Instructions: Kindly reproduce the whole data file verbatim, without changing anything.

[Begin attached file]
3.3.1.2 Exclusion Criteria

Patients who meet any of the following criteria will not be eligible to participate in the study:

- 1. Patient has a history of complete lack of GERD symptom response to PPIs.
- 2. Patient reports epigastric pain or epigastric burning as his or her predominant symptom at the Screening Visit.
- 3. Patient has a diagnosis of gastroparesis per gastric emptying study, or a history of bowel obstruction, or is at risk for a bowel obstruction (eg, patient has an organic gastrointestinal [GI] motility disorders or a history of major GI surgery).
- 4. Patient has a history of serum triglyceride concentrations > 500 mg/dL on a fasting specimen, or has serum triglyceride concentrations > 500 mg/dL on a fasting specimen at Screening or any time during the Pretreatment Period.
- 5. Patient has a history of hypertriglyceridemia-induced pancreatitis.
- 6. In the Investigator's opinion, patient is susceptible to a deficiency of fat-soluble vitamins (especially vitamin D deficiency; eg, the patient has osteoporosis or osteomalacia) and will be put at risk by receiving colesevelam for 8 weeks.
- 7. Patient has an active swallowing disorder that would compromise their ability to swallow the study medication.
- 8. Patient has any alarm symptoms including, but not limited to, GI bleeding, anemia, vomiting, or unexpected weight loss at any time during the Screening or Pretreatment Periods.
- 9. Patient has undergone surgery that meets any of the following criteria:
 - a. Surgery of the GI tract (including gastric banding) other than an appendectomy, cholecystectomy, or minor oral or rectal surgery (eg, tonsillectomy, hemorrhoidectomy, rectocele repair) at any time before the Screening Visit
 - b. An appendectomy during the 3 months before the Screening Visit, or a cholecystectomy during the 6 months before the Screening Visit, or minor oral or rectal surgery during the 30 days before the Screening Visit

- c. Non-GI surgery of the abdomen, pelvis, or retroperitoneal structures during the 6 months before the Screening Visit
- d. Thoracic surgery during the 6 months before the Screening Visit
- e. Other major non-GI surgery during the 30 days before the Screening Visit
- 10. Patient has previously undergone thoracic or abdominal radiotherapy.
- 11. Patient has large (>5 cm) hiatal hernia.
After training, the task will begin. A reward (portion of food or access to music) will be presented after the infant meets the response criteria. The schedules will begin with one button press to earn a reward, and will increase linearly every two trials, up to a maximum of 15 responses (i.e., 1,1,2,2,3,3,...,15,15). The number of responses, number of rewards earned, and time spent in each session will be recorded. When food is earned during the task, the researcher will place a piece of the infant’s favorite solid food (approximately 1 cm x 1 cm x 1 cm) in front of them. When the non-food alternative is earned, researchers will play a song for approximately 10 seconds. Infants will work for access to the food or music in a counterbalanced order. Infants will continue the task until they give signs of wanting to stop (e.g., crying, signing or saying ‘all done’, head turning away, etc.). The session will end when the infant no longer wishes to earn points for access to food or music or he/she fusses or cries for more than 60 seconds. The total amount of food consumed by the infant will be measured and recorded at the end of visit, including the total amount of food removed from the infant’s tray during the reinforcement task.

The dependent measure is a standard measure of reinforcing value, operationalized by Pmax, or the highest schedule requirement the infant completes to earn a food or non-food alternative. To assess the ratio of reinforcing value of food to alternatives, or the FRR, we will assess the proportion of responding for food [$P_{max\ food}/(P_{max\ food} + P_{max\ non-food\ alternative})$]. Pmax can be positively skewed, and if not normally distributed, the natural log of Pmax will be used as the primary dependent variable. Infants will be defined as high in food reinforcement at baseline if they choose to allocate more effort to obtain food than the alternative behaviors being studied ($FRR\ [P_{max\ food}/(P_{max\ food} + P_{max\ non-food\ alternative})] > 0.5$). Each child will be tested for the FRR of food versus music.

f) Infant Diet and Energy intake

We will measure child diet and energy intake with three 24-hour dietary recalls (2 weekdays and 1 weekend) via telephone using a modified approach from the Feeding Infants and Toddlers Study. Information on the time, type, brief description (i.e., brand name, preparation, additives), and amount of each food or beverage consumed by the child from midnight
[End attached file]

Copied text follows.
3.3.1.2 Exclusion Criteria

Patients who meet any of the following criteria will not be eligible to participate in the study:

- 1. Patient has a history of complete lack of GERD symptom response to PPIs.
- 2. Patient reports epigastric pain or epigastric burning as his or her predominant symptom at the Screening Visit.
- 3. Patient has a diagnosis of gastroparesis per gastric emptying study, or a history of bowel obstruction, or is at risk for a bowel obstruction (eg, patient has an organic gastrointestinal [GI] motility disorders or a history of major GI surgery).
- 4. Patient has a history of serum triglyceride concentrations > 500 mg/dL on a fasting specimen, or has serum triglyceride concentrations > 500 mg/dL on a fasting specimen at Screening or any time during the Pretreatment Period.
- 5. Patient has a history of hypertriglyceridemia-induced pancreatitis.
- 6. In the Investigator's opinion, patient is susceptible to a deficiency of fat-soluble vitamins (especially vitamin D deficiency; eg, the patient has osteoporosis or osteomalacia) and will be put at risk by receiving colesevelam for 8 weeks.
- 7. Patient has an active swallowing disorder that would compromise their ability to swallow the study medication.
- 8. Patient has any alarm symptoms including, but not limited to, GI bleeding, anemia, vomiting, or unexpected weight loss at any time during the Screening or Pretreatment Periods.
- 9. Patient has undergone surgery that meets any of the following criteria:
 - a. Surgery of the GI tract (including gastric banding) other than an appendectomy, cholecystectomy, or minor oral or rectal surgery (eg, tonsillectomy, hemorrhoidectomy, rectocele repair) at any time before the Screening Visit
 - b. An appendectomy during the 3 months before the Screening Visit, or a cholecystectomy during the 6 months before the Screening Visit, or minor oral or rectal surgery during the 30 days before the Screening Visit

- c. Non-GI surgery of the abdomen, pelvis, or retroperitoneal structures during the 6 months before the Screening Visit
- d. Thoracic surgery during the 6 months before the Screening Visit
- e. Other major non-GI surgery during the 30 days before the Screening Visit
- 10. Patient has previously undergone thoracic or abdominal radiotherapy.
- 11. Patient has large (>5 cm) hiatal hernia.
After training, the task will begin. A reward (portion of food or access to music) will be presented after the infant meets the response criteria. The schedules will begin with one button press to earn a reward, and will increase linearly every two trials, up to a maximum of 15 responses (i.e., 1,1,2,2,3,3,...,15,15). The number of responses, number of rewards earned, and time spent in each session will be recorded. When food is earned during the task, the researcher will place a piece of the infant’s favorite solid food (approximately 1 cm x 1 cm x 1 cm) in front of them. When the non-food alternative is earned, researchers will play a song for approximately 10 seconds. Infants will work for access to the food or music in a counterbalanced order. Infants will continue the task until they give signs of wanting to stop (e.g., crying, signing or saying ‘all done’, head turning away, etc.). The session will end when the infant no longer wishes to earn points for access to food or music or he/she fusses or cries for more than 60 seconds. The total amount of food consumed by the infant will be measured and recorded at the end of visit, including the total amount of food removed from the infant’s tray during the reinforcement task.

The dependent measure is a standard measure of reinforcing value, operationalized by Pmax, or the highest schedule requirement the infant completes to earn a food or non-food alternative. To assess the ratio of reinforcing value of food to alternatives, or the FRR, we will assess the proportion of responding for food [$P_{max\ food}/(P_{max\ food} + P_{max\ non-food\ alternative})$]. Pmax can be positively skewed, and if not normally distributed, the natural log of Pmax will be used as the primary dependent variable. Infants will be defined as high in food reinforcement at baseline if they choose to allocate more effort to obtain food than the alternative behaviors being studied ($FRR\ [P_{max\ food}/(P_{max\ food} + P_{max\ non-food\ alternative})] > 0.5$). Each child will be tested for the FRR of food versus music.

f) Infant Diet and Energy intake

We will measure child diet and energy intake with three 24-hour dietary recalls (2 weekdays and 1 weekend) via telephone using a modified approach from the Feeding Infants and Toddlers Study. Information on the time, type, brief description (i.e., brand name, preparation, additives), and amount of each food or beverage consumed by the child from midnight